Monday, January 5, 2015

What happens when the days get dark

This past December, I participated in the Shifting Light Photo a Day spiritual practice, under which participants would receive a prompt of a single word each day, and some time during that day, take a photo of something the word brings to mind, and post the photo on the Shifting Light group page on Facebook. 

The practice helped bring me up out of my internal clouds at this darkest time of year.  I wrote this piece about my experience at the prompting of Rev. Cathy Rion-Starr of the Unitarian Society of Hartford, and shared it from the pulpit on January 4, 2015. 

Thoughts on the Shifting Light Practice

It’s hard to feel much enthusiasm for this time of year, as the landscape becomes drab and the days short and bleary. So I welcomed the Shifting Light practice as an opportunity to go out of my way to look for beauty in the natural world, and for that beauty to pull me out of the mildly depressed winter funk into which I might otherwise have descended.

Noticing the natural world is an ongoing absorption of mine, and photos of the sky, my garden, sand ripples, sun on water and paths in the woods crowd my electronic photo library and inform my work as a fiber artist.  But noticing the natural world is, well, natural, in a place of natural
beauty, like Cape Cod, 

or even my garden.

It’s much more of a challenge to extract and relish the beauty of nature once winter sets in, with its biting temperatures and bleak monochromatic palette.

And so I’m challenged to look for beauty at this time of year, and resentful that it is a challenge.

Especially so right now, in December of 2014, because my sister Jerol, who is the only remaining sister of the three I once had, fell down some stairs in the wee hours of November 15 and ended up with traumatic brain injuries from which she has yet to emerge into full consciousness.  I spend a lot of time worrying about her.  I also spend a lot of time driving to see her in the rehabilitation center where she’s currently a patient, which is in Lake Katrine, New York, two hours away.

The drive to Lake Katrine goes through some of Connecticut’s prettiest country, where the landscape tilts upward and melds into the gentle foothills of the Berkshire mountains of Massachusetts and the Catskill mountains of New York State. 

But this one particular day, as a compassionate friend made the trip with me, transporting me in her car for the four hours it took to get there and back, I was having none of it.  Bleak, bleak, bleak was all I saw in the endless road with its scenery of broken cornstalks and dark ponds.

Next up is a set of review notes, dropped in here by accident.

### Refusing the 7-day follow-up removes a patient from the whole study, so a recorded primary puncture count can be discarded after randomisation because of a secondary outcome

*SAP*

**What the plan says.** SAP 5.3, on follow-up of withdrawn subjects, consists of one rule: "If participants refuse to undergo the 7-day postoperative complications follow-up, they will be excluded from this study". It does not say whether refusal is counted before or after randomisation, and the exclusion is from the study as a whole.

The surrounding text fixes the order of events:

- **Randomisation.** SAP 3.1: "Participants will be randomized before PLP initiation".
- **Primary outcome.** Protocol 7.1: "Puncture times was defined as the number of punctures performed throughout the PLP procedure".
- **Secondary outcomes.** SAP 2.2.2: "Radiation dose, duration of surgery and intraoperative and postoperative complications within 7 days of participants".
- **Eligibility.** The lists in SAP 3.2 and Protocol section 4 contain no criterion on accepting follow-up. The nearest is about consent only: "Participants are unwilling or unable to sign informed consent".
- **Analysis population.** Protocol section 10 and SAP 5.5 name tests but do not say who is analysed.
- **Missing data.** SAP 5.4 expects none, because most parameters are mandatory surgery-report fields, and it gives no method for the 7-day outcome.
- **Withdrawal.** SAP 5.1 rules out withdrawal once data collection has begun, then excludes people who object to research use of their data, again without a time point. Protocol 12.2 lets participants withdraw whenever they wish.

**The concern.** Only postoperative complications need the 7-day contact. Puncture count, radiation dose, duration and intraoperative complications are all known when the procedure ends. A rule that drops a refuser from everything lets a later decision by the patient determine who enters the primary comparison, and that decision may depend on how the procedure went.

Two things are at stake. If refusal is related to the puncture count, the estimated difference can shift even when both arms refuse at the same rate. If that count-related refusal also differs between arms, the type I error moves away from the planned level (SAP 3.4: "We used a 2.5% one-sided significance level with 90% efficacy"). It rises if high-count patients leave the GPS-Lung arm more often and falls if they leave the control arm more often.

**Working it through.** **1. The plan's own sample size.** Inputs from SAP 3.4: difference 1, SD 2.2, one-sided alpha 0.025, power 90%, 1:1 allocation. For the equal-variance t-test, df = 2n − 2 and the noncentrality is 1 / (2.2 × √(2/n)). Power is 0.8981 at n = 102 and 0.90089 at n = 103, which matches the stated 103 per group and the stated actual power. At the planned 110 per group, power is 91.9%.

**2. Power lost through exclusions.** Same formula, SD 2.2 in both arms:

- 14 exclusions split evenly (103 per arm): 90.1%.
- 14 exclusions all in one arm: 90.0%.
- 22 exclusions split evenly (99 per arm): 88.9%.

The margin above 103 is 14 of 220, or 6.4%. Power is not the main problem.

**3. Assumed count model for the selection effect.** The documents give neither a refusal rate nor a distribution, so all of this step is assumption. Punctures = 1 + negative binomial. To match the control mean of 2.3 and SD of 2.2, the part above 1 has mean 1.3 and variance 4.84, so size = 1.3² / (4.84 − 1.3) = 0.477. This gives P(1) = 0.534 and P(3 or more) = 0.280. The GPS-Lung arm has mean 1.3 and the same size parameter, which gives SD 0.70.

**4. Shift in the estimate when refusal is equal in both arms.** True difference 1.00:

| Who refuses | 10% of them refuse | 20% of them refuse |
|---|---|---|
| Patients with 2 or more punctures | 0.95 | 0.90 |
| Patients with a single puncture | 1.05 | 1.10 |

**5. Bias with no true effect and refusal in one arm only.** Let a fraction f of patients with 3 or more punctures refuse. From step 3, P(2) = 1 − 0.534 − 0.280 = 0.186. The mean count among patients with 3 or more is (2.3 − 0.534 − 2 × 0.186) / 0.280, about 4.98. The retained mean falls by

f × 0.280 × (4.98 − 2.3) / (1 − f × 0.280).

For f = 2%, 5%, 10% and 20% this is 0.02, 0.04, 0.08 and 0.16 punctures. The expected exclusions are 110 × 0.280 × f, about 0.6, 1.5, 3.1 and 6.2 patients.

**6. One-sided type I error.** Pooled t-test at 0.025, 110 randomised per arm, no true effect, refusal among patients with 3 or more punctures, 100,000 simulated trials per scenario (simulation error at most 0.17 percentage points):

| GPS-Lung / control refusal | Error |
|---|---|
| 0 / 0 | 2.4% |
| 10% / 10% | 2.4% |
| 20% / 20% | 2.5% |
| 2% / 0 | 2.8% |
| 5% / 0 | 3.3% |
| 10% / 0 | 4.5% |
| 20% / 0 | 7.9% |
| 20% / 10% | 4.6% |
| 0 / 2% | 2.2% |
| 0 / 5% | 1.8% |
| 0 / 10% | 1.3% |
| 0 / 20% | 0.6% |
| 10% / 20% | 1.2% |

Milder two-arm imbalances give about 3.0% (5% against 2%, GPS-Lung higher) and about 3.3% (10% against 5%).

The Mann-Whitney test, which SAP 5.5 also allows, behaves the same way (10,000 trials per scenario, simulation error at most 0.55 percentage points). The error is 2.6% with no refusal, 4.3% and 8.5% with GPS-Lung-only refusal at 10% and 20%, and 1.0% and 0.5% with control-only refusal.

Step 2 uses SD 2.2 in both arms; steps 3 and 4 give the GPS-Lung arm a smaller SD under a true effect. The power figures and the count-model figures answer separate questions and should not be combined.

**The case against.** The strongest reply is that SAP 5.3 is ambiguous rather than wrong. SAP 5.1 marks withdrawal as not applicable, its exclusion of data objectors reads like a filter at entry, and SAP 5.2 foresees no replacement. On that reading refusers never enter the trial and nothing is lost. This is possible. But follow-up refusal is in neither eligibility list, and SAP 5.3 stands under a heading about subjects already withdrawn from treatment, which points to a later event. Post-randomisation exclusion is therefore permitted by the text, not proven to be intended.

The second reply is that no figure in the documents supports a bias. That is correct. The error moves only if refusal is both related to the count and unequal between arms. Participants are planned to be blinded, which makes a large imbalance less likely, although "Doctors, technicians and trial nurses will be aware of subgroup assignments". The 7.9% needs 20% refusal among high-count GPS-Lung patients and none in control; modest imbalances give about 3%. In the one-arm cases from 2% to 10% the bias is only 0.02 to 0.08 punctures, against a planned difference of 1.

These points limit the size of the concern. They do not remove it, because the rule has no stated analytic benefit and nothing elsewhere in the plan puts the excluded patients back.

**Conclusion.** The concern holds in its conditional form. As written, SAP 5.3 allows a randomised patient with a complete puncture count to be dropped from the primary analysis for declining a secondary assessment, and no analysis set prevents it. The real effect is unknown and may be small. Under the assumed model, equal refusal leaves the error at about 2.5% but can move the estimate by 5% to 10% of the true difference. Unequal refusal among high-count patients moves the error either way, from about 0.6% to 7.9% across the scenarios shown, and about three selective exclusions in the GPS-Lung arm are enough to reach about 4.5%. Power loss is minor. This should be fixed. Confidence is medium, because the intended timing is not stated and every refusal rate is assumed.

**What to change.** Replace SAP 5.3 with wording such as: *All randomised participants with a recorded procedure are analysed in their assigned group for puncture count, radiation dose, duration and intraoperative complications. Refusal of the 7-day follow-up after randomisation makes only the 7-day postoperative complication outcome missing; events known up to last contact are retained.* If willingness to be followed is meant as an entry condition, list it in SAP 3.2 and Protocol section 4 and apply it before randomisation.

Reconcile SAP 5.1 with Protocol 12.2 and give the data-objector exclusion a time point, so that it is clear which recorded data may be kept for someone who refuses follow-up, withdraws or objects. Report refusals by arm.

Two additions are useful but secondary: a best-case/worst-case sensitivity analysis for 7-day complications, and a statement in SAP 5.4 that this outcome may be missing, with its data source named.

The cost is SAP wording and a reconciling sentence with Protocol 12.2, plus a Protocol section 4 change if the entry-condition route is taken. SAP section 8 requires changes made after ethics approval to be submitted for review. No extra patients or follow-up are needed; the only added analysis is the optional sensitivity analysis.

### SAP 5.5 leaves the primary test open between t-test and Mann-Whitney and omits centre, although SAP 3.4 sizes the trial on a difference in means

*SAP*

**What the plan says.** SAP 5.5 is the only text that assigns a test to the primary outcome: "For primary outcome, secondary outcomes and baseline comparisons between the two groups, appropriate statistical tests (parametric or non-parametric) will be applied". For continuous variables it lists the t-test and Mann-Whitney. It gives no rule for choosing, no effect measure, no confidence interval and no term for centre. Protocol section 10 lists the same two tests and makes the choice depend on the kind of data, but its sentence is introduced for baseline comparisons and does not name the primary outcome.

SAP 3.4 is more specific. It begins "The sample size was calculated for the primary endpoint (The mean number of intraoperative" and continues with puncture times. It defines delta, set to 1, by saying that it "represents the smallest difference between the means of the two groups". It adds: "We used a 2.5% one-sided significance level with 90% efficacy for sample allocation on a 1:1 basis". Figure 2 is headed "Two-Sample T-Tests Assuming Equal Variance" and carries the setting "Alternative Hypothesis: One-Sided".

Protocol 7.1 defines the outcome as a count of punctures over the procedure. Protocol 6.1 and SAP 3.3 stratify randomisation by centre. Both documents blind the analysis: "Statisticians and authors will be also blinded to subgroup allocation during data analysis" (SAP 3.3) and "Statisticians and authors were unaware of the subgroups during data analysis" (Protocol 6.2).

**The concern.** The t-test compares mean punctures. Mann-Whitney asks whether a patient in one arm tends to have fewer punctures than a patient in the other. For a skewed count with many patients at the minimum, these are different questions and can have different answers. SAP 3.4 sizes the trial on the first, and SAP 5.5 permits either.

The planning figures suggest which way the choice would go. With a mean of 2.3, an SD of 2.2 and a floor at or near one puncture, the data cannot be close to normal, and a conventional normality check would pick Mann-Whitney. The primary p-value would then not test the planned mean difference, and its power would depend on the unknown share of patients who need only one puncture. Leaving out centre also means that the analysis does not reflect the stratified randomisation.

It took my friend in the driver’s seat to get me to notice that the trees were covered with white lace that day, snow that had fallen overnight and had not yet melted in the daylight—rare enough, as the snow on the tiny twigs is always the first to melt.  It took my friend to point out the fairy landscape, all the more beautiful because of its evanescently transitory nature.  And so, for the rest of that drive, I gloried  in that beauty, and on the way back, as twilight turned the hills over the Hudson lavender and periwinkle, and a few stray flakes crossed the headlights, I reveled in it again.

The point for me is how much we stand to gain from others in our spiritual quests.  By nature, I’m a vertical worshiper—the spiritual uplift is a direct path from me to nature and the spirit of the universe.  Horizontal worship—drawing spiritual strength from others on the same plane—is less my style.  But when something like this happens, I recognize the power and potential of people in a group to shine one another’s spirits in such a way that they share in something outside, and larger than, themselves.

In my Catholic religion classes, I learned that Jesus said “I am the vine and you are the branches.”  By that he meant that we have an indwelling spirit as a commonality among us.  When I got to law school, a trial practice expert told my class of his belief that when jurors retreated into a jury room, a spirit made up of themselves, but larger, would arise among them, informing their debates.
Which, I think, are two different ways of talking about the value and strength of community.  And that’s part of the point of the Shifting Light practice: drawing strength from one another in these darkest days.

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